Hardboiled direction very much is the film as Woo basically sets up the film in a series of extravagant action scenes, with just enough talking in-between to give the film an appropriate bit of substance. In turn what he does is just seek to make them as spectacular as possible, finding this immaculate balance between over the top extreme and...well hardboiled. Making action that is a shootout of a whole different kind. Woo's work very much works by embracing the extreme though in a way most films were too timid to do so, and in turn making digestible by being so over the top in such slick and strangely artistic fashion.

Tahmeed:

As I've mentioned before I usually don't listen to musical albums unless I've seen them, so while I'm not exactly excited for it, based on having no real knowledge of it, I'm not, not interested.

Anonymous said...

Does anyone think Jacob Tremblay will still be Louis' 2015 Lead winner or is there going to be a change.

Luke Higham said...

Anonymous: I think it's 50/50. A change could happen because as far as I know, Tremblay's the only winner from the 2010s not in Louis' Lead Actor Top 25 so I hope to see a performance make that 25. Looking at the rest of the fives from that year, he had equal affection for many of them whereas Tremblay was perhaps the only one that had that little bit extra to hand him the win that year.

Tahmeed Chowdhury said...

Louis: If you've seen it, your thoughts on South Park's 'Pandemic Special'?

Shaggy Rogers said...

Hey guys!
Tell us your ranks of 1944 nominees in each category:

Song (I'm only going to name 5 because 11 nominees were overkill)
1. "Swinging on a Star" - Going My Way
2. "The Trolley Song" - Meet Me in St. Louis
3. "Rio de Janeiro" - Brazil
4. "Long Ago and Far Away" - Cover Girl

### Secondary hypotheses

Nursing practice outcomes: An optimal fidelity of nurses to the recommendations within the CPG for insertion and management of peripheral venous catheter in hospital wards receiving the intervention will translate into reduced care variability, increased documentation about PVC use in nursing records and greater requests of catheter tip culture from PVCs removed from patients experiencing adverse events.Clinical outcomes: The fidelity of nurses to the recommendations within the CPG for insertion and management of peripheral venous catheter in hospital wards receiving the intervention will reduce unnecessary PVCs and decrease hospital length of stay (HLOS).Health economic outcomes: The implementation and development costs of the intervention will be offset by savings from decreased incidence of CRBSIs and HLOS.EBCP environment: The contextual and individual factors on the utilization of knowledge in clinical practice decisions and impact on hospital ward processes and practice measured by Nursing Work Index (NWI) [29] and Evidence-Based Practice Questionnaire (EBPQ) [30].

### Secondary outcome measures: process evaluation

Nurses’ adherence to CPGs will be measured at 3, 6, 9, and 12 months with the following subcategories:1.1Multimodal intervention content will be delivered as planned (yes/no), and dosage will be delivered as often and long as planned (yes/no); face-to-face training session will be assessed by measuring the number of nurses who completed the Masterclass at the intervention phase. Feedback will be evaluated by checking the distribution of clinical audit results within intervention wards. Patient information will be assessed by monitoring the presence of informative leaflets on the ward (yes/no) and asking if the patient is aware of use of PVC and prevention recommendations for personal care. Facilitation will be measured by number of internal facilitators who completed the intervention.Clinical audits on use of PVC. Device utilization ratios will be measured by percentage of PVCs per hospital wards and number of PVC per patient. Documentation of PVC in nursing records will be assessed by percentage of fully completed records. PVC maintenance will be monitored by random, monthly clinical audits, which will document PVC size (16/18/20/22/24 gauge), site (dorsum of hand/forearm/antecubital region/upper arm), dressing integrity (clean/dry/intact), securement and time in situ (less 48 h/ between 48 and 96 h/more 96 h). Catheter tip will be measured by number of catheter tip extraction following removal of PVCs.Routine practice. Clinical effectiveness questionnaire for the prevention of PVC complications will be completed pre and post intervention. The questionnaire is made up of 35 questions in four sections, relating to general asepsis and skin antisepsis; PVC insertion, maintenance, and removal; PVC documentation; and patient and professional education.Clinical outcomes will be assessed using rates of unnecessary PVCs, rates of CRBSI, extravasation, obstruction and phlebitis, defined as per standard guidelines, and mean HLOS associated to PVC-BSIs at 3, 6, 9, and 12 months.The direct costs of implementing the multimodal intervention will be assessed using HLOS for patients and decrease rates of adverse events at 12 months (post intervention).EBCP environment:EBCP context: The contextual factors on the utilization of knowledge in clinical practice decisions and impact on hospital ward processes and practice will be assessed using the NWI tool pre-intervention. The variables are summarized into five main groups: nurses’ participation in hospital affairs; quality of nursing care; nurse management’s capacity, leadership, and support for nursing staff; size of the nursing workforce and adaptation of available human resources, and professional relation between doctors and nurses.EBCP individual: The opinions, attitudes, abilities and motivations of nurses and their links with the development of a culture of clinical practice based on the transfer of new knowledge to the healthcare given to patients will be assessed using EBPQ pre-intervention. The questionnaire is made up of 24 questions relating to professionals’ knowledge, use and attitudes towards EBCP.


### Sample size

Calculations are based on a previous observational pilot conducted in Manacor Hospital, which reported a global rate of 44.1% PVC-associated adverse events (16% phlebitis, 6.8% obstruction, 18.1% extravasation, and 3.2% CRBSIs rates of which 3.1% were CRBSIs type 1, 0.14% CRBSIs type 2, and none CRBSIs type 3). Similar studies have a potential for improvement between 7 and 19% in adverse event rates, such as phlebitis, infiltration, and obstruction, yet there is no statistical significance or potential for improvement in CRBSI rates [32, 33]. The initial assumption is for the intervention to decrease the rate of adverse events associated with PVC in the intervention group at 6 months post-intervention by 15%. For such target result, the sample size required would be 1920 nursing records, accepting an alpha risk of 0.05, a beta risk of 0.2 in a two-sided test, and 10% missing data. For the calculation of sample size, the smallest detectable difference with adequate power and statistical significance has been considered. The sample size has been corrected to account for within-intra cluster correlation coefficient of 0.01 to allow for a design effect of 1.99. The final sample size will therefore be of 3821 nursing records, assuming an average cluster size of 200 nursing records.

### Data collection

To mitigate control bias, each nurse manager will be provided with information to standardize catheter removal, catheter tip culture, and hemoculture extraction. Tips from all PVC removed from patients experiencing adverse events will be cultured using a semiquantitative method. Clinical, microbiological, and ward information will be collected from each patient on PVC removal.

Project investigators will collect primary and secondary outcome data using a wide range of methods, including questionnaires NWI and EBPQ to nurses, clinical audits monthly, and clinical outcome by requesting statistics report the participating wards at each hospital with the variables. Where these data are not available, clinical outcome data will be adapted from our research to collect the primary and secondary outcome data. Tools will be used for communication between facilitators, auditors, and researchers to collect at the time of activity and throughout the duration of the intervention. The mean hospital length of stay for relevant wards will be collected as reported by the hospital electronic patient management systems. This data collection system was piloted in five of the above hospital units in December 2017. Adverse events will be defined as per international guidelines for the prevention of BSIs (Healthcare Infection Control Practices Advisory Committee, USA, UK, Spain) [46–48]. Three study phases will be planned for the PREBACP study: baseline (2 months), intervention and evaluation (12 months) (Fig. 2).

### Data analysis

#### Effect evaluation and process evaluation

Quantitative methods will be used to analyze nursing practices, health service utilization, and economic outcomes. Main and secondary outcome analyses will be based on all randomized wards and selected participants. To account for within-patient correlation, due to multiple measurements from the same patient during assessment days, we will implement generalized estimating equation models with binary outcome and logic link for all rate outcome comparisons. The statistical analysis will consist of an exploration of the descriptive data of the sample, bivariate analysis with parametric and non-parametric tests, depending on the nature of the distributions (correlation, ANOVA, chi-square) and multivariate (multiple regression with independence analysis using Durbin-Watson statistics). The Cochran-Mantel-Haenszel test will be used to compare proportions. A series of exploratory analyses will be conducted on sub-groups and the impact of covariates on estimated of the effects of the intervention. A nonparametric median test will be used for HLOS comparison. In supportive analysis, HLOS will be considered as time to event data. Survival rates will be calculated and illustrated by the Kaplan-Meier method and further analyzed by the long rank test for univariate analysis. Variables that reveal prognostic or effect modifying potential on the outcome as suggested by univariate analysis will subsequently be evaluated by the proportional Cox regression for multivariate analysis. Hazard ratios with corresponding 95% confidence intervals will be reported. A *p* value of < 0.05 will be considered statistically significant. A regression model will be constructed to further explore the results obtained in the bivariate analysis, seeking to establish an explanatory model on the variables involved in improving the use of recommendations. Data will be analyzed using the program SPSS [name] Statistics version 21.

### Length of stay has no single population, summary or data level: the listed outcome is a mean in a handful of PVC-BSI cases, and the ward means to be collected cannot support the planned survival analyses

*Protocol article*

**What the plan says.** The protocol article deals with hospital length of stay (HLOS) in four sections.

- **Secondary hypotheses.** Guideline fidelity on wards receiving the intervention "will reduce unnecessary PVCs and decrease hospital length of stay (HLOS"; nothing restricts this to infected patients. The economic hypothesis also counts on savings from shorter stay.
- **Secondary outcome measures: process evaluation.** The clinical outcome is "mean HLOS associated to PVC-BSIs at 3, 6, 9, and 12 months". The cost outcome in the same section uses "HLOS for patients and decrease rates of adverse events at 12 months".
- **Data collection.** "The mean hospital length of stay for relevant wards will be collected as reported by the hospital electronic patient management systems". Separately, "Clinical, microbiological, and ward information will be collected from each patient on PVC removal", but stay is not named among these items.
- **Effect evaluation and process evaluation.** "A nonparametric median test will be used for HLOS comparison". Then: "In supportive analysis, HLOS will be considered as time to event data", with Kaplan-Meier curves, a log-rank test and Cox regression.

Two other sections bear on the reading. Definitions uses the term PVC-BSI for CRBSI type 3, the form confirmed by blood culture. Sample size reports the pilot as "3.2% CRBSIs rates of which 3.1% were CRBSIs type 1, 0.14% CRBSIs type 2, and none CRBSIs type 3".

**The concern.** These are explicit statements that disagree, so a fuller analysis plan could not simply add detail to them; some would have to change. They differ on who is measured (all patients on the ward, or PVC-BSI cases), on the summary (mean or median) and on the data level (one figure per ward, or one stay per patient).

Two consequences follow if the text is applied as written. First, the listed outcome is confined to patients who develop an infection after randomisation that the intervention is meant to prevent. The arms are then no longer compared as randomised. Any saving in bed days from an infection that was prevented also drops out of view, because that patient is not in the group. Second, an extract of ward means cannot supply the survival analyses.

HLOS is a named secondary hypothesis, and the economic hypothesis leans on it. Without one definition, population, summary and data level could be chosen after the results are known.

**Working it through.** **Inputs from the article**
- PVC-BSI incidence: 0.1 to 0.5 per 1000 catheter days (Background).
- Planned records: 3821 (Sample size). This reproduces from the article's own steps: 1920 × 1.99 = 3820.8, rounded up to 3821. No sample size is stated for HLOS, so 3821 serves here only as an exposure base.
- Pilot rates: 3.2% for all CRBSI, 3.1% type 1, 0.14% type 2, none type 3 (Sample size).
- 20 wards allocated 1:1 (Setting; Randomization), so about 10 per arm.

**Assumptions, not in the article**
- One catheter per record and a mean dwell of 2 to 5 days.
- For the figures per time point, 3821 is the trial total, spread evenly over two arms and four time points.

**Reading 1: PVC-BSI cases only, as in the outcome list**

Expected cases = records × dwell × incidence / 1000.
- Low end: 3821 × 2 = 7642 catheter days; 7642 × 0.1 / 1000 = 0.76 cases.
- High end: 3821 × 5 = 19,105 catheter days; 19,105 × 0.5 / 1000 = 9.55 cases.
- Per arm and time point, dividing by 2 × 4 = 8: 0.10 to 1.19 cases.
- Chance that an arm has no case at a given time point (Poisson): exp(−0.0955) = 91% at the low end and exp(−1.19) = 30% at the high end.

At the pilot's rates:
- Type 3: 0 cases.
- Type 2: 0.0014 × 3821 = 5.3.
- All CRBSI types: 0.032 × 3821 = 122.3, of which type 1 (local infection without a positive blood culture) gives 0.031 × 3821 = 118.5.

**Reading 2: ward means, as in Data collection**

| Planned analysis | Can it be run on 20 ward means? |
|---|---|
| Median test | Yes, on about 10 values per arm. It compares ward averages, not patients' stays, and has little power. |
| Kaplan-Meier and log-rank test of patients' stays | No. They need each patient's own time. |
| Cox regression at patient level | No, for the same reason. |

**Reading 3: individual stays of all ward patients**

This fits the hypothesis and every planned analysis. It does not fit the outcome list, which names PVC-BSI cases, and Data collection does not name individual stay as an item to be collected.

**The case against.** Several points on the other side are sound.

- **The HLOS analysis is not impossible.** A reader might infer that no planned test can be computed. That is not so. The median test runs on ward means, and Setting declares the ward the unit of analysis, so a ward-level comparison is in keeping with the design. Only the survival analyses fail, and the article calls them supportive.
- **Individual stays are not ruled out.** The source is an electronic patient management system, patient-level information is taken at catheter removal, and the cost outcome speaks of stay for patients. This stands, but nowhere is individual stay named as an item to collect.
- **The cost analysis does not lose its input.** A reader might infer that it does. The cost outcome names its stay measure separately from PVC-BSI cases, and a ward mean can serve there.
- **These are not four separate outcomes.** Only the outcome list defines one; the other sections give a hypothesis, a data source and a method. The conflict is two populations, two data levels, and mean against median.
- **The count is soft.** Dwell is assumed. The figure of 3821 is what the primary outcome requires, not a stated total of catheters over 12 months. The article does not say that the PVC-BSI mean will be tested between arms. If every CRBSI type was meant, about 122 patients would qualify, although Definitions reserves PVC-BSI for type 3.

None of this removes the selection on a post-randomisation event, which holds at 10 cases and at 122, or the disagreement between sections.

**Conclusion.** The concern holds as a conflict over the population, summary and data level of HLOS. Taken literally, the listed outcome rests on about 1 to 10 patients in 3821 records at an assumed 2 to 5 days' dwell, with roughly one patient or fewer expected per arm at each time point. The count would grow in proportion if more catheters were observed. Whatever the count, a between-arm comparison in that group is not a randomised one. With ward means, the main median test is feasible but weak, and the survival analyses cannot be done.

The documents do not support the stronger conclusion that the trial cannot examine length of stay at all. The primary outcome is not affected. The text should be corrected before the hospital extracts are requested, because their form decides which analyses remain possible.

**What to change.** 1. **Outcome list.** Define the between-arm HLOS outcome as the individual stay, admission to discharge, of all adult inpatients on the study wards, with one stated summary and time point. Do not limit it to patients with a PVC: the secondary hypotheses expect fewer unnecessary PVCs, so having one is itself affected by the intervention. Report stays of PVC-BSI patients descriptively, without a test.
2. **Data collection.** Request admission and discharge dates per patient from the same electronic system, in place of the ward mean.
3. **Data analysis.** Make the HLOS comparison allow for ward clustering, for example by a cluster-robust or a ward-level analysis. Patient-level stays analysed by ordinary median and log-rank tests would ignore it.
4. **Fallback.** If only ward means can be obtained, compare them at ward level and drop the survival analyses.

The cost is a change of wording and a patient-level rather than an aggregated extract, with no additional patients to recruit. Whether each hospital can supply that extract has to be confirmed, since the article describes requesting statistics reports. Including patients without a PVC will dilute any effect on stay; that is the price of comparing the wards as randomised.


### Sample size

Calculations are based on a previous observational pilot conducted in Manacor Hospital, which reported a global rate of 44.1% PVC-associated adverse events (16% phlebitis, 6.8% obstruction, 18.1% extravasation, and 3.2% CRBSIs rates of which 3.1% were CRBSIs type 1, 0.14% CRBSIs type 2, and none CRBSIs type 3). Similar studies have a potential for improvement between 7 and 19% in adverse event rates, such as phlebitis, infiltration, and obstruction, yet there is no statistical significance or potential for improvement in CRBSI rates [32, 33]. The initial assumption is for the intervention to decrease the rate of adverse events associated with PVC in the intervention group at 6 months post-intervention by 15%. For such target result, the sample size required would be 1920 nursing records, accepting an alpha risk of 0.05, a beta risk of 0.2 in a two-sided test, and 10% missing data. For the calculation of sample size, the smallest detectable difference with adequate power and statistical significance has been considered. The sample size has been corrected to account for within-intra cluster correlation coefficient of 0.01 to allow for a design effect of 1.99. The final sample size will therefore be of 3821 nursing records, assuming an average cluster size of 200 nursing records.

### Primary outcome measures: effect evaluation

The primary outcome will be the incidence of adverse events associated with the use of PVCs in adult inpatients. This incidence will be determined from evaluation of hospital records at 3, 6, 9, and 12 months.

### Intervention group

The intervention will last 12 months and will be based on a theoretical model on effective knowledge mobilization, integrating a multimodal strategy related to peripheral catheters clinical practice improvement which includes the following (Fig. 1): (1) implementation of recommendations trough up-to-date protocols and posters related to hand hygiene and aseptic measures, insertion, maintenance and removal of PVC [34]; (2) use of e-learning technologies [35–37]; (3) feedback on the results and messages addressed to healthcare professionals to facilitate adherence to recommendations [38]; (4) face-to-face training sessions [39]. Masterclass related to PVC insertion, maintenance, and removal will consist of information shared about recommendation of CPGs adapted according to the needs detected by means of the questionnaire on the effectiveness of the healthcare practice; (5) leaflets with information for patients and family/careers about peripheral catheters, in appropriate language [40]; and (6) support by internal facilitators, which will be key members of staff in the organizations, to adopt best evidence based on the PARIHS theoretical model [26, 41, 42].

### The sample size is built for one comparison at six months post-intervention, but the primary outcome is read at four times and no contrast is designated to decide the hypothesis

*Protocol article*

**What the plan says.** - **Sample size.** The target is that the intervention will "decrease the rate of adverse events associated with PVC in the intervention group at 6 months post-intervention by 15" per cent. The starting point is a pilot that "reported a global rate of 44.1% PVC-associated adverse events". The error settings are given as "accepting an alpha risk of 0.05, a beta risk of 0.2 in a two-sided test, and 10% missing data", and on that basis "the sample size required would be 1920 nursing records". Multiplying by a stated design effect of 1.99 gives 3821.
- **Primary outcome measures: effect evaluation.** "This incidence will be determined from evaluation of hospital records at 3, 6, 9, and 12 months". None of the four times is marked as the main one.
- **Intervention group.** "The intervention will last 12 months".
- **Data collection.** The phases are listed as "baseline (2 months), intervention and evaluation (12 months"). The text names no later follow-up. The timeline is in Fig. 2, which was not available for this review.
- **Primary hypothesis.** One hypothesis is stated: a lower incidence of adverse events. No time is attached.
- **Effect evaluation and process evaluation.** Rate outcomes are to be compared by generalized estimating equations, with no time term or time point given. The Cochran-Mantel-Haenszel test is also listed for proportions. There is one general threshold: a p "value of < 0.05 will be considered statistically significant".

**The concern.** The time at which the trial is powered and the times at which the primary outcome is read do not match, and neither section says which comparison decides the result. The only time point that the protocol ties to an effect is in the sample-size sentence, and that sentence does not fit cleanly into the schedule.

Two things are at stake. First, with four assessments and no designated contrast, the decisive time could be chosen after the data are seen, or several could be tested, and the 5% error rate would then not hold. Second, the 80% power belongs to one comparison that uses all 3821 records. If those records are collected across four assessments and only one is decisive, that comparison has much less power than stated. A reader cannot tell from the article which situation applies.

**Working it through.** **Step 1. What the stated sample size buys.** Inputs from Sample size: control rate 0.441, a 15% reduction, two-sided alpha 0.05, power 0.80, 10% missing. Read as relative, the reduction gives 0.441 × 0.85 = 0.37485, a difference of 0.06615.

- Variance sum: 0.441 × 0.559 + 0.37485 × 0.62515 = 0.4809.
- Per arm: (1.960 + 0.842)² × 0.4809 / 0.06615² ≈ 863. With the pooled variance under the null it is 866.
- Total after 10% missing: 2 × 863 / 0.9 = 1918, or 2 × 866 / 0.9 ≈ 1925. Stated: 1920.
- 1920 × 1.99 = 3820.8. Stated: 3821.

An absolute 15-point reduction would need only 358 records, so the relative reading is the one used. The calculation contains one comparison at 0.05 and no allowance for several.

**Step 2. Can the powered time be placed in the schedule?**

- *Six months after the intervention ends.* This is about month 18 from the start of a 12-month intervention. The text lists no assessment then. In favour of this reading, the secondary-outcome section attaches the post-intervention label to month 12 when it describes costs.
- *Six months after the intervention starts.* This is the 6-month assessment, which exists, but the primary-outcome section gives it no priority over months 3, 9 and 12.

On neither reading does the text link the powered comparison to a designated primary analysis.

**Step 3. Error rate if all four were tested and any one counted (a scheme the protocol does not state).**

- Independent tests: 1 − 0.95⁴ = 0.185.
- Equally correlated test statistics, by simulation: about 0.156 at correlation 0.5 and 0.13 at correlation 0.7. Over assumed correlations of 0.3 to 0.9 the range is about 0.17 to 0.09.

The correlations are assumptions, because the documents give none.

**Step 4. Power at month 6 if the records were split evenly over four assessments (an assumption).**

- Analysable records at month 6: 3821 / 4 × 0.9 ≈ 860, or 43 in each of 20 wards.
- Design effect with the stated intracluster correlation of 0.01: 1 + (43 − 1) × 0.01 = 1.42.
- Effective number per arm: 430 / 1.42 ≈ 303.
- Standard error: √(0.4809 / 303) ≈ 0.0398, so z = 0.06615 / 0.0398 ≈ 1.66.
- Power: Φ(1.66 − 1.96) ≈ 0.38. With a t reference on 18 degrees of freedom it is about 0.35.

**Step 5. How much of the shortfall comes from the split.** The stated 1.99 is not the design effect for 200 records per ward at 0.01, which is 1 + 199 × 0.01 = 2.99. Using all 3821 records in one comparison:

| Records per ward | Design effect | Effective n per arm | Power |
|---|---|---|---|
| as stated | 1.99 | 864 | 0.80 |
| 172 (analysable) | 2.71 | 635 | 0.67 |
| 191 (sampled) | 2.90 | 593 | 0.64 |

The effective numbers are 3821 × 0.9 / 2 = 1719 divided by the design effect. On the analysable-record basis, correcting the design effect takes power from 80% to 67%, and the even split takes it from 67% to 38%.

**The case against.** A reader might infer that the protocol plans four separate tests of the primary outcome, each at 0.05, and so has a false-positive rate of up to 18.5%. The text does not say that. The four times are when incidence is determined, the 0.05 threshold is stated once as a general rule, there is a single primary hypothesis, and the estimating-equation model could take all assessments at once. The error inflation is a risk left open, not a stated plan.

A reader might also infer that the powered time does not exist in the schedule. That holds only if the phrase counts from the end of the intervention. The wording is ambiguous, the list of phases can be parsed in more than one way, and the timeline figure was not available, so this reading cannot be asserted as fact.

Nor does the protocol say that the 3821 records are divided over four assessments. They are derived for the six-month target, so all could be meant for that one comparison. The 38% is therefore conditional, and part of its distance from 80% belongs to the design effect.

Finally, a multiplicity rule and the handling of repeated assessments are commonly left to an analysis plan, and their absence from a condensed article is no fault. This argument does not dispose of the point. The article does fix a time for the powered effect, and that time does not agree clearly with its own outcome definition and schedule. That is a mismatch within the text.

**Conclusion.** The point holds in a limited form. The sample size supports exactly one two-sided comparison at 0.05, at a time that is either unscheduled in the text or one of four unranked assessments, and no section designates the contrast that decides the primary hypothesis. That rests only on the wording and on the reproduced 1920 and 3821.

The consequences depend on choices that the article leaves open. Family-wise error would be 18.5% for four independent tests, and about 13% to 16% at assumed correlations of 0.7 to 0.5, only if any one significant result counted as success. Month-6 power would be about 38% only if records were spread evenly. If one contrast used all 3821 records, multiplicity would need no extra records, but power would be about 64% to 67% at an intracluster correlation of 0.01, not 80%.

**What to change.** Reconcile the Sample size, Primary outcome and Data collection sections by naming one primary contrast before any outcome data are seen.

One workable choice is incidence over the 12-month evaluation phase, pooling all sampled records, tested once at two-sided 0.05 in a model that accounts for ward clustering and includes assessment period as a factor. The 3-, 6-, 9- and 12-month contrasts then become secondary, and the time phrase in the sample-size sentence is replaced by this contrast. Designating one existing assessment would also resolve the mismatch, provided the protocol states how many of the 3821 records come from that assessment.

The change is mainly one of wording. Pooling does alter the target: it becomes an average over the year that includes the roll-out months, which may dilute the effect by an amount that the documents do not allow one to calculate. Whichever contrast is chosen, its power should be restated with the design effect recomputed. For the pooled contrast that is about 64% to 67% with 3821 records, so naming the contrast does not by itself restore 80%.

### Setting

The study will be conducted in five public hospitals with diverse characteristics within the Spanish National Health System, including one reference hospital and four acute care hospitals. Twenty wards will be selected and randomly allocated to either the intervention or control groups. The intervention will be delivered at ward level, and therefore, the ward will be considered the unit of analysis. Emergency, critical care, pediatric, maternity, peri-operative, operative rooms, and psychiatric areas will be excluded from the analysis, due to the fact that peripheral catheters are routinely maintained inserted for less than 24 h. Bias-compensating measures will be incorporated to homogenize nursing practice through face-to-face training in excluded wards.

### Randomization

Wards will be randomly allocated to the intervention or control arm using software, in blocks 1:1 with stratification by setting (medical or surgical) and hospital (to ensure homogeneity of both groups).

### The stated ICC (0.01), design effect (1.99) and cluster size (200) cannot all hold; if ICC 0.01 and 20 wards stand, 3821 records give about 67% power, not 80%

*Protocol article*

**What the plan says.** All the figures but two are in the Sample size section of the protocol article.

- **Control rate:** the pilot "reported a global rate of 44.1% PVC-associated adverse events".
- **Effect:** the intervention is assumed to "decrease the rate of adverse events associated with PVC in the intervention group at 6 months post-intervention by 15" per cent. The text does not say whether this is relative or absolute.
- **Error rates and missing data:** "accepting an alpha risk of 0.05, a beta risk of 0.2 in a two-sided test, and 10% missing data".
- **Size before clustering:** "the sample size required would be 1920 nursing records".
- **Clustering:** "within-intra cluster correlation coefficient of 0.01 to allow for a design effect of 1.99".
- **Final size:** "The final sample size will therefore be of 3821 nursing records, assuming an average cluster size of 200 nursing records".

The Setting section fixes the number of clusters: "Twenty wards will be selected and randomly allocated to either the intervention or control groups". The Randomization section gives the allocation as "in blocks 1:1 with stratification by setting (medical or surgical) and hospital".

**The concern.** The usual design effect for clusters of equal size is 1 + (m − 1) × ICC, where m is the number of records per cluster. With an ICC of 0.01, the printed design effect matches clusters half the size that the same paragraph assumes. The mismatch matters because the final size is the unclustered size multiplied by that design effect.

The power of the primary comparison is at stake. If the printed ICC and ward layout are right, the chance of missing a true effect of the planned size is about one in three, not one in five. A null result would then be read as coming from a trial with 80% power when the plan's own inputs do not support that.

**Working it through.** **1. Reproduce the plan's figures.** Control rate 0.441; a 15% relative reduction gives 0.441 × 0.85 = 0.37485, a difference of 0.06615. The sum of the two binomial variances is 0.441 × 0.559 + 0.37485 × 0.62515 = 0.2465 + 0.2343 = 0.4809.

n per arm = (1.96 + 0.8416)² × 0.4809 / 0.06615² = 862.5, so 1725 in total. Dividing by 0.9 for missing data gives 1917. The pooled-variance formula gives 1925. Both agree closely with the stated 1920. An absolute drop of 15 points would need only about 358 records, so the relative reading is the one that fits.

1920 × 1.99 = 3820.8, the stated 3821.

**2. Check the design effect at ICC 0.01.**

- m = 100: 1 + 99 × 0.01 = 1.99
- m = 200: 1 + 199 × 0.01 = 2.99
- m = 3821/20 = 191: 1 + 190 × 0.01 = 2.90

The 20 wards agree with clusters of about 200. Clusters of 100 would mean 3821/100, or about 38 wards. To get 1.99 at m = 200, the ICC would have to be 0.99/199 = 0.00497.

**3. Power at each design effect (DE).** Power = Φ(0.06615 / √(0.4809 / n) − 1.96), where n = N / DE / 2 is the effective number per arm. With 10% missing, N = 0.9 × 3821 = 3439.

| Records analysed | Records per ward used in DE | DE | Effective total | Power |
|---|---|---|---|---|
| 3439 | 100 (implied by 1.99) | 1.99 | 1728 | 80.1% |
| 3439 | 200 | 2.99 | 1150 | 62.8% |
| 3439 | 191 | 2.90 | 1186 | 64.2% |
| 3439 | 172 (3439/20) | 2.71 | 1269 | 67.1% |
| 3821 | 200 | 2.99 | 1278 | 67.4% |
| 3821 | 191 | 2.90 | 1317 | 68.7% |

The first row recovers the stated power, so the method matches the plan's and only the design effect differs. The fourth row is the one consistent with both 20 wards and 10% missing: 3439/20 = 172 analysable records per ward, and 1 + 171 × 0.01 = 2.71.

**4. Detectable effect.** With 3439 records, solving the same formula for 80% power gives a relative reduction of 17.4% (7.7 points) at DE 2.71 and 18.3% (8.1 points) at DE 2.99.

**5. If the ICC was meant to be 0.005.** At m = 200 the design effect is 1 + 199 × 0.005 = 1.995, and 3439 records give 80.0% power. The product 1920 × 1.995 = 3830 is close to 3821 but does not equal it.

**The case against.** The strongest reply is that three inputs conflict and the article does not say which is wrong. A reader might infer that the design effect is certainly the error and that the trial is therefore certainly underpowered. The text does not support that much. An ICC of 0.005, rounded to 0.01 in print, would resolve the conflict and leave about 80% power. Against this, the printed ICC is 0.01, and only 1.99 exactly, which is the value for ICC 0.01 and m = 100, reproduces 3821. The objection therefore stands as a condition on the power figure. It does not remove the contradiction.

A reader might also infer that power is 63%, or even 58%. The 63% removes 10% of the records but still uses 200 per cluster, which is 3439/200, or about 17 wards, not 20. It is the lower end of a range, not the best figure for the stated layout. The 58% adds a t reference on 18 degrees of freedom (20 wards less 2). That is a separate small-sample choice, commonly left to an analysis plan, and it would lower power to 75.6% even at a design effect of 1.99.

5. "Now I Know" - Up in Arms

Score - Musical (only 5 films)
1. Meet Me in St. Louis
2. Irish Eyes Are Smiling
3. Song of the Open Road
4. Up in Arms
5. Brazil

Score - Drama/Comedy (only 5 films)
1. Double Indemnity
2. None but the Lonely Heart
3. Voice in the Wind
4. Since You Went Away
5. The Woman of the Town

Sound (only 5 films)
1. Double Indemnity
2. Wilson
3. Voice in the Wind
4. Casanova Brown
5. Cover Girl

Editing
1. Going My Way
2. Janie
3. None but the Lonely Heart
4. Wilson
5. Since You Went Away

Special Effects (only 5 films)
1. Thirty Seconds Over Tokyo
2. Days of Glory
3. The Story of Dr. Wassell
4. The Adventures of Mark Twain
5. Secret Command

Art Direction - B&W (only 5 films)
1. Gaslight
2. Laura
3. Since You Went Away
4. The Adventures of Mark Twain
5. Address Unknown

Art Direction - COLOR (only 5 films)
1. Cover Girl
2. Lady in the Dark
3. Wilson
4. Kismet
5. The Princess and the Pirate

Cinematography - B&W (only 5 films)
1. Laura
2. Double Indemnity
3. Thirty Seconds Over Tokyo
4. Gaslight
5. The Uninvited

Cinematography (COLOR)
1. Meet Me in St. Louis
2. Cover Girl
3. Lady in the Dark
4. Wilson
5. Home in Indiana
6. Kismet

Motion Picture Story
1. Lifeboat
2. None Shall Escape
3. Going My Way
4. A Guy Named Joe
5. The Sullivans

Original Screenplay
1. The Miracle of Morgan's Creek
2. Hail the Conquering Hero
3. Wing and a Prayer, The Story of Carrier X
4. Two Girls and a Sailor
5. Wilson

Screenplay
1. Double Indemnity
2. Laura
3. Gaslight
4. Meet Me in St. Louis
5. Going My Way

Supporting Actress
1. Jennifer Jones
2. Ethel Barrymore
3. Agnes Moorehead
4. Aline MacMahon
5. Angela Lansbury

Supporting Actor
1. Barry Fitzgerald
2. Clifton Webb
3. Hume Cronyn
4. Claude Rains
5. Monty Woolley

Lead Actress
1. Barbara Stanwyck
2. Ingrid Bergman
3. Bette Davis
4. Claudette Colbert
5. Greer Garson

Lead Actor
1. Charles Boyer
2. Alexander Knox
3. Barry Fitzgerald
4. Bing Crosby
5. Cary Grant

Director
1. Otto Preminger
2. Billy Wilder
3. Alfred Hitchcock
4. Leo McCarey
5. Henry King

Picture
1. Double Indemnity
2. Gaslight
3. Going My Way
4. Since You Went Away
5. Wilson

And what are your ranks?

Bryan L. said...

Louis: Your thoughts on the screenplay, production design & cinematography for Night and The City? The latter reminded me of The Third Man, though in a great way.

Also, your 70s cast & director for that film?

Mitchell Murray said...

What's everyone's thoughts on Gal Gadot being cast as Cleopatra? Personally, I think it's an interesting choice, and perhaps the role will show a different side to Gadot's range that we haven't seen before.

Also, in light of some strange internet backlash, allow me to clarify something right now: Cleopatra was part of the Ptolemy dynasty on her father's side - which can be traced back to Alexander the Great - and was possibly Persian on her mother's side. As such, she was almost certainly of Greek or partial Greek heritage, and based on numerous historical depictions, one can reasonably infer she had a similar complexion to Gadot's.